In The Moody Handbook of Theology, author Paul Enns attempts to provide a comprehensive introduction to theological studies that is useful to pastors and seminarians while still being accessible to the average layman.
The book is split into five parts covering the following topics: biblical theology, systematic theology, historical theology, dogmatic theology, and contemporary theology. Part 1, in addition to covering the sub-disciplines of Old Testament Theology and New Testament Theology, follows the progressive unfolding of the themes of Scripture from Genesis to Revelation. Part 2 covers all the standard loci of systematics. Part 3 traces the development of theology throughout the history of the church. Part 4 deals with competing theological systems (Calvinism vs. Arminianism, Covenant Theology vs. Dispensationalism, Roman Catholicism) while part 5 covers various movements and developments in the field (liberalism, neoorthodoxy, postmodernism, feminism, etc.). This is quite a feat. I am unaware of any other single volume that manages to cover this much ground. For this reason alone, the MHoT is a valuable resource. The book's value is only increased by the glossary, the many charts, and the lists of recommended reading featured at the end of each chapter.
Although the handbook is quite helpful overall, some sections are stronger than others. Part 1 (Biblical Theology) in particular, is in need of a major update. No serious discussion of recent developments in biblical theology can be complete without even mentioning the works of Graeme Goldsworthy, James Hamilton, or G. K. Beale.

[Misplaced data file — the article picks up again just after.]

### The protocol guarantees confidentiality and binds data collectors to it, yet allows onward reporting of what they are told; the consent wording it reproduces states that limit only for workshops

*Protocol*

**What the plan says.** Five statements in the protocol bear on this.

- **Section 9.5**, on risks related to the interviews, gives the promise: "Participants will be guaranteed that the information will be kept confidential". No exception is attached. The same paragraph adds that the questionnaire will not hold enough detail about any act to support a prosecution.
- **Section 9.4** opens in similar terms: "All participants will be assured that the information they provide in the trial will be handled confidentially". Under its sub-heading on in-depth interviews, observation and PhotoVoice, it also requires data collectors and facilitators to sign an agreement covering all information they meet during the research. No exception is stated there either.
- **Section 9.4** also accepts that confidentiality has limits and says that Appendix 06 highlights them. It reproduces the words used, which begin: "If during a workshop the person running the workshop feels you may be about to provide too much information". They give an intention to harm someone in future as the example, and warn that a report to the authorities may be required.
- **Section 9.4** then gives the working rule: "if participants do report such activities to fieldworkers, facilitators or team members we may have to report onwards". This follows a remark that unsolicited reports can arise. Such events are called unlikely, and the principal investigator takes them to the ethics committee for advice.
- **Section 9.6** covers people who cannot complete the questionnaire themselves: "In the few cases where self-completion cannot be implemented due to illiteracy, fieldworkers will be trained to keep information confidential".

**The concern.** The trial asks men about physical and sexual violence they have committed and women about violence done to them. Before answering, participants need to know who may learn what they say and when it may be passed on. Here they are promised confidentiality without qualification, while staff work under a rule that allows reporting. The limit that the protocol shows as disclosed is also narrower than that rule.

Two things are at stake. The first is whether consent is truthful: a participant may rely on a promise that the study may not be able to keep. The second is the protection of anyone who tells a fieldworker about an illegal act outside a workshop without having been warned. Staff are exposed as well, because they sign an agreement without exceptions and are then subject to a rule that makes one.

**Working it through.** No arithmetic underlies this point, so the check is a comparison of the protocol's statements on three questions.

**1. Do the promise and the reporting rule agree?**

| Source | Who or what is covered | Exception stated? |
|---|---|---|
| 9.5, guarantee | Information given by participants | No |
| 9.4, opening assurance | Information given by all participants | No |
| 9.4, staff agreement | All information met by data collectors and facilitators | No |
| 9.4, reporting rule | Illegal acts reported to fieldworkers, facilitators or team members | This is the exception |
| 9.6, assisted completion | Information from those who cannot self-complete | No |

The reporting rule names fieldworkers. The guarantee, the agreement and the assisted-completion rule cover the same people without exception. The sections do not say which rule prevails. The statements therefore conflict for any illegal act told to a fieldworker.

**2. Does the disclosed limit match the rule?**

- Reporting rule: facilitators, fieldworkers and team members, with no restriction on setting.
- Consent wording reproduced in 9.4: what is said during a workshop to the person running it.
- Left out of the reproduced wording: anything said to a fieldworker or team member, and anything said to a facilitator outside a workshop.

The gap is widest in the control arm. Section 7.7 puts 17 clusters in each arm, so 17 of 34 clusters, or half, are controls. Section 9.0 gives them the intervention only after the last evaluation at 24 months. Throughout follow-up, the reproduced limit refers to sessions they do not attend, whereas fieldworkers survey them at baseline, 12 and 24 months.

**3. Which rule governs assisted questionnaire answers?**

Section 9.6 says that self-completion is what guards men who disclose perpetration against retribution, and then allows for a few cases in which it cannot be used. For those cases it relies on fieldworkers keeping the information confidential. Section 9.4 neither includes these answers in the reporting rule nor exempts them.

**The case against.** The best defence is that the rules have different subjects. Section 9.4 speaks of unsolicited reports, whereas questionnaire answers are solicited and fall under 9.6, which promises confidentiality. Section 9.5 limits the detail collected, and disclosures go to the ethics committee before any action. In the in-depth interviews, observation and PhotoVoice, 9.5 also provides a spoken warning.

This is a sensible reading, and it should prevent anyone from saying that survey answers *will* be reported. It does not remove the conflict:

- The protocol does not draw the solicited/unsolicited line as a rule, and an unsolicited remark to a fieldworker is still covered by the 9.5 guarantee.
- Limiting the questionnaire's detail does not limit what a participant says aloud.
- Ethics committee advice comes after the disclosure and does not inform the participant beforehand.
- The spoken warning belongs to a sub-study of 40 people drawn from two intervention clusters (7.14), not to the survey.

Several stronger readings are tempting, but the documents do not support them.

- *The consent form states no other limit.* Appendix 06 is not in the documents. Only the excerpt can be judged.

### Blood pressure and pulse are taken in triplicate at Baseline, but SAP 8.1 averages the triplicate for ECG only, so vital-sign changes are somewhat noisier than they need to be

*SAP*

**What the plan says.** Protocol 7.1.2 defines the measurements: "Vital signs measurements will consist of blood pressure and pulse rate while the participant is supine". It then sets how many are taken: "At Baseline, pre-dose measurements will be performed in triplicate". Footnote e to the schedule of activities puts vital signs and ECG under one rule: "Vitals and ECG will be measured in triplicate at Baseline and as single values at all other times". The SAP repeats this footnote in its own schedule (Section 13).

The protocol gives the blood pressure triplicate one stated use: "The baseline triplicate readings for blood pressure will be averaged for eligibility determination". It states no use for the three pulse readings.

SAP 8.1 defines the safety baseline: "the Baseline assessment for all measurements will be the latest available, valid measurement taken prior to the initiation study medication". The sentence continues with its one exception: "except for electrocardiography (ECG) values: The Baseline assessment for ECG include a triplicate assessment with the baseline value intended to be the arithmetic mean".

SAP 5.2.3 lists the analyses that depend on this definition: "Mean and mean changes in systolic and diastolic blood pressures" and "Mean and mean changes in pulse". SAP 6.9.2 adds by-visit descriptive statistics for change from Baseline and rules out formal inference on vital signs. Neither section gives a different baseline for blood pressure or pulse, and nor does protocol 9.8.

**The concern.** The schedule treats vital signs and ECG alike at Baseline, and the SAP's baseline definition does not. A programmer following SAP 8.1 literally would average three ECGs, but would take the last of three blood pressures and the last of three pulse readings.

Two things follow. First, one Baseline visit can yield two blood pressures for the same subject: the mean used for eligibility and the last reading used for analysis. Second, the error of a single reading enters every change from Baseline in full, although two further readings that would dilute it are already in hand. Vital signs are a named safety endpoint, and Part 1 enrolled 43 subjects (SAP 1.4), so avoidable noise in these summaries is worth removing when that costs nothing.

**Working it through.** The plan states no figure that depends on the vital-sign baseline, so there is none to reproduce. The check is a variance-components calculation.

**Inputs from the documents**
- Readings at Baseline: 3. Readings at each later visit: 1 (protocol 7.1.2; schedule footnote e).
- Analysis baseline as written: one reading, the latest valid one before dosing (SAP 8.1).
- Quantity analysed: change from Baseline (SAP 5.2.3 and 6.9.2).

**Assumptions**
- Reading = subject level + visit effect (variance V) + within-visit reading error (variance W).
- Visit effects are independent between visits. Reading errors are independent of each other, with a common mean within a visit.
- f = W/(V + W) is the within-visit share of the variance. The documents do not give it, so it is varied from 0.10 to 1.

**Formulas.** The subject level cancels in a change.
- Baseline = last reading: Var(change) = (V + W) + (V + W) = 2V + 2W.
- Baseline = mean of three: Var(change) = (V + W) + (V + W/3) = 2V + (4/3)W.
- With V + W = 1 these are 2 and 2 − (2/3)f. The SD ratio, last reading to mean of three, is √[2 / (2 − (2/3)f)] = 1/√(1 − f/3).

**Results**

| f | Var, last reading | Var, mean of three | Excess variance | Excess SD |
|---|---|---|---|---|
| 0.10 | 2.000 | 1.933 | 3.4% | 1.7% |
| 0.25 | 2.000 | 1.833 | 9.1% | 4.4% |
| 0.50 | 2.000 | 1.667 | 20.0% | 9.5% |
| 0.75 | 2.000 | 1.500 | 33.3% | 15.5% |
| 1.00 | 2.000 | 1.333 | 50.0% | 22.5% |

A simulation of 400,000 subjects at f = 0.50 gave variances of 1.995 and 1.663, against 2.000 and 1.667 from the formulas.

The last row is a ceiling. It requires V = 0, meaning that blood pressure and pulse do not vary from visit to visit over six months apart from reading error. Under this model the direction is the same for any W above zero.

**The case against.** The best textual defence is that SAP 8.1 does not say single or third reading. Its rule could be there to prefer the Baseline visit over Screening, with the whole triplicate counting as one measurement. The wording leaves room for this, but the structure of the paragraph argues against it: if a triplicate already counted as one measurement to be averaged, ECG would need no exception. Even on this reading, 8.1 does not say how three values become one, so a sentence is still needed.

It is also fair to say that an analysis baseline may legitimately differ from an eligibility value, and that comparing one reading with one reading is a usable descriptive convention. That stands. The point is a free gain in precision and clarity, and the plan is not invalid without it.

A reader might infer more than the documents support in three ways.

Part 2 (Systematic Theology) covers the major positions on each topic well, but Enns does occasionally argue in favor of one view over another. The overall perspective from which he writes is that of a moderately Calvinistic Dispensationalist. This may be viewed as either a strength or a weakness depending on whether or not his views are shared by the reader. This reviewer, for example, appreciated the author's arguments in favor of unconditional election (p. 342) while finding his arguments against limited atonement utterly unpersuasive (p. 341). I could nitpick and point out other places where Enns has given traditional Reformed theology the short shrift, but I won't. As a covenantal, amillennial, 5-Point Calvinist, there is more here that I agree with than I disagree with.
Parts 3 and 4 are helpful, but I wonder if perhaps the material in part 4 (Dogmatic Theology) could have been integrated into part 2 (Systematic Theology). Though Enns argues for a distinction between dogmatics and systematics (pp. 505-506), I remain unconvinced. Part 5 seems to serve as a sort of catch-all where Enns manages to cover all the major topics/developments that didn't quite fit into parts 2-4. The variety of topics covered in part 5 greatly adds to the usefulness of an already helpful reference work.
In a book like this, one is certainly bound to find a few things with which he disagrees. This reviewer certainly did. Also, there is little hope that a book this size which covers such a wide range of topics will deal with them all adequately. However, despite these shortcomings, the MHoT remains a useful resource for the theological student or interested layman. Recommended.